targeted dds for cancer


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targeted dds for cancer

  1. 1. TARGETED DRUG DELIVERY SYSTEM FOR CANCER PRESENTED BY Neha singh M.pharm 1 yr. GUIDED BY V.B pokharkar Hod Pharmaceutics 1
  2. 2. WHAT IS CANCER? • Division – uncontrolled cell division • Growth – formation of a lump (tumour) or large numbers of abnormal white cells in the blood • Mutation – changes to how the cell is viewed by the immune system • Spread – ability to move within the body and survive in another part
  3. 3. TYPES OF CANCER • Carcinomas • Sarcomas • Lymphomas • Leukaemias • Adenomas • Often prefixed by the specific cell
  5. 5. Malignant versus benign tumours
  6. 6. What Causes Cancer? • External Factors – chemicals, radiation, viruses, and lifestyle • Internal Factors – hormones, immune conditions, and inherited mutations • Theories ▫ Cellular change/mutation theories ▫ Carcinogens ▫ Oncogenes/ protooncogenes
  7. 7. Factors Believed to Contribute to Global Causes of Cancer Figure 16.2
  8. 8. “Hallmarks of cancer” • Self-sufficiency in growth signals • Insensitivity to anti-growth signals • Evading apoptosis • Limitless reproductive potential • Sustained angiogenesis • Tissue invasion and metastases • Genomic instability
  9. 9. What are the differences in the features of normal and cancer cells?
  10. 10. Barriers offered by tumor vasculature
  11. 11. Barriers to drug acess
  12. 12. TUMOR PHYSIOLOGY & EPR EFFECT • Cancerous growth feeds on the existing supply of blood and nutrients. As the tumor develops, it can develop it’s own blood vessels. • The blood vessels developed, are often leaky and porous . • Interstitial pressure inside the tumor is much higher when compared to the normal cell and viscosity of blood in tumor is much higher –- slower drug migration . • Enhanced Permeability and Retention ( EPR ) effect is the property by which certain sizes of molecules (typically liposomes, nanoparticles, and macromolecular drugs) tend to accumulate in tumor tissue much more than they do in normal tissues.
  13. 13. Erb-B1 HER1 EGFR Erb-B2 HER2 neu Erb-B3 HER3 The HER Family of Receptors Tyrosine kinase domain Ligand- binding domain Erb-B4 HER4 TGF-α EGF Epiregulin Betacellulin HB-EGF Amphiregulin Heregulin Heregulin (neuregulin- Epiregulin HB-EGF Neuregulins-3, -4 No ligand- binding activity* Ligands *HER2 dimerizes with other members of the HER family. Roskoski. Biochem Biophys Res Commun. 2004;319:1. Rowinsky. Annu Rev Med. 2004;55:433.
  14. 14. EGFR inhibitors
  15. 15. Cell cycle of normal cell
  16. 16. TREATMENT OPTIONS FOR CANCER SURGERY • Surgery: before 1955 • Radiotherapy: 1955-1965 • Hyperthermia: 1958-1967 • Chemotherapy: after 1965 • Immunotherapy and Gene therapy • The design of tumor specific delivery of chemotherapeutic agents is a means, to address the issues of the dose-limiting toxic side effects of these agents, by enhancing the fraction of dose actually reaching the tumor while, reducing the amount of drug that reaching the non- targeted organs.
  17. 17. Issues with traditional chemotherapy • Act on all rapidly dividing cells - non-selective - toxic to normal cells - often IV treatments - finite number of cycles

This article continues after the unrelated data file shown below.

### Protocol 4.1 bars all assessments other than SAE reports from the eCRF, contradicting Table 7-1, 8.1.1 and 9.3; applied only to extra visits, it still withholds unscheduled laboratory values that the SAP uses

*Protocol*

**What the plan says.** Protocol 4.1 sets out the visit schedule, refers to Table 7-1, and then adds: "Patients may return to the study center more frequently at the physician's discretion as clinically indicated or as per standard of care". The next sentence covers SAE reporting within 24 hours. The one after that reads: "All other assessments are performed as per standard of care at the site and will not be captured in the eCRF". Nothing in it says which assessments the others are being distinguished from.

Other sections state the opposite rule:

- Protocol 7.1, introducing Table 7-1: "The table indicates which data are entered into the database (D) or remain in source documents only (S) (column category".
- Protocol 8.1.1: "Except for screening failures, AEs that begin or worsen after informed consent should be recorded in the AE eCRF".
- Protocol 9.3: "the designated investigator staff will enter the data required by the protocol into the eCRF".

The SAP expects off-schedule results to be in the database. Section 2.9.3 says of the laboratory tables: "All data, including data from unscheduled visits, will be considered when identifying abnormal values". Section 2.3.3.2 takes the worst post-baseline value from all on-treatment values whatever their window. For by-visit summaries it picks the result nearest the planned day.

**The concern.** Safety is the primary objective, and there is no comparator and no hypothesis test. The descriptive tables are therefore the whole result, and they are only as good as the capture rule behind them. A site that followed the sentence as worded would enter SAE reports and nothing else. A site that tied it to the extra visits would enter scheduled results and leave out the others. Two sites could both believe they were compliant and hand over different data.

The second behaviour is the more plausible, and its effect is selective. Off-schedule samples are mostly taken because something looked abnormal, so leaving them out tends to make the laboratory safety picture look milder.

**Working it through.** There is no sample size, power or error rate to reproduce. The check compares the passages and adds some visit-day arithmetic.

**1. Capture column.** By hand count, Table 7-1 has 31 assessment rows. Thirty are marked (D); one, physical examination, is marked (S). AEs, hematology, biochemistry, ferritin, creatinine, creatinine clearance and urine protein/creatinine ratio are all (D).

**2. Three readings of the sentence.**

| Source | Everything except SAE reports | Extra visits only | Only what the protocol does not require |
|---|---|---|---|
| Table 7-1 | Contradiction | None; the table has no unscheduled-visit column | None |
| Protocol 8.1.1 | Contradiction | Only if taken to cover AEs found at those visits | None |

18. 18. Anticancer Drugs and Side Effects
  19. 19. Chemotherapy  Two basic types of agents are recognized 1. Cell Cycle Specific Agents 2. Cell Cycle Nonspecific A gents  Cell Cycle Specific Agents : Act during a specific phase of the cell cycle – • S Phase Specific Drug: Anti metabolites, Topoisomerase Inhibitors • M Phase Specific Drug: Vinca Alkaloids, Taxanes – • G2 Phase Specific Drug: Bleomycin  Cell Cycle Nonspecific A gents: Active throughout the cell cycle – • Alkylating Agents • Platinum Compounds • Antibiotics
  20. 20. TARGETED THERAPIES • Targeted cancer therapies block the growth and spread of cancer by interfering with specific molecules involved in tumour growth and progression Mechanisms of action of targeted therapies • Interfere with cell growth signalling • Interfere with tumour blood vessel development • Promote specific death of cancer cells • Stimulate the immune system to destroy cancer cells • Deliver toxic drugs to cancer cells
  21. 21. MOLECULAR MARKERS Gene Cancer Drug KRAS Colorectal Cetuximab BRAF Melanoma Vemurafenib EGFR NCSLC Gefitinib and erlotinib HER2 Breast Trastuzumab CKIT GIST Imatinib
  22. 22. Role of molecular markers • Early detection/diagnosis • Prognosis • Prediction of toxicity, response, relapse
  23. 23. Methods developed to enhance specificity of chemotherapeutic agents • First order targeting • Second order targeting • Third order targeting • Passive targeting • Active targeting • Physical targeting
  24. 24. Anti neoplastic agents can be formulated as… • Pro-drugs • Simple Soluble Macro Molecular Systems • Soluble Synthetic Polymer Systems • Polymer–Drug Conjugates • Complex Particulate Multicomponent Systems
  25. 25. PRODRUG - Challenging factors 1. Requires an activatable version of the drug, and research in its development is comparable in cost to drug development. 2. The technology does not necessarily place the drug where it is needed . • This may be improved by a targeting carrier system.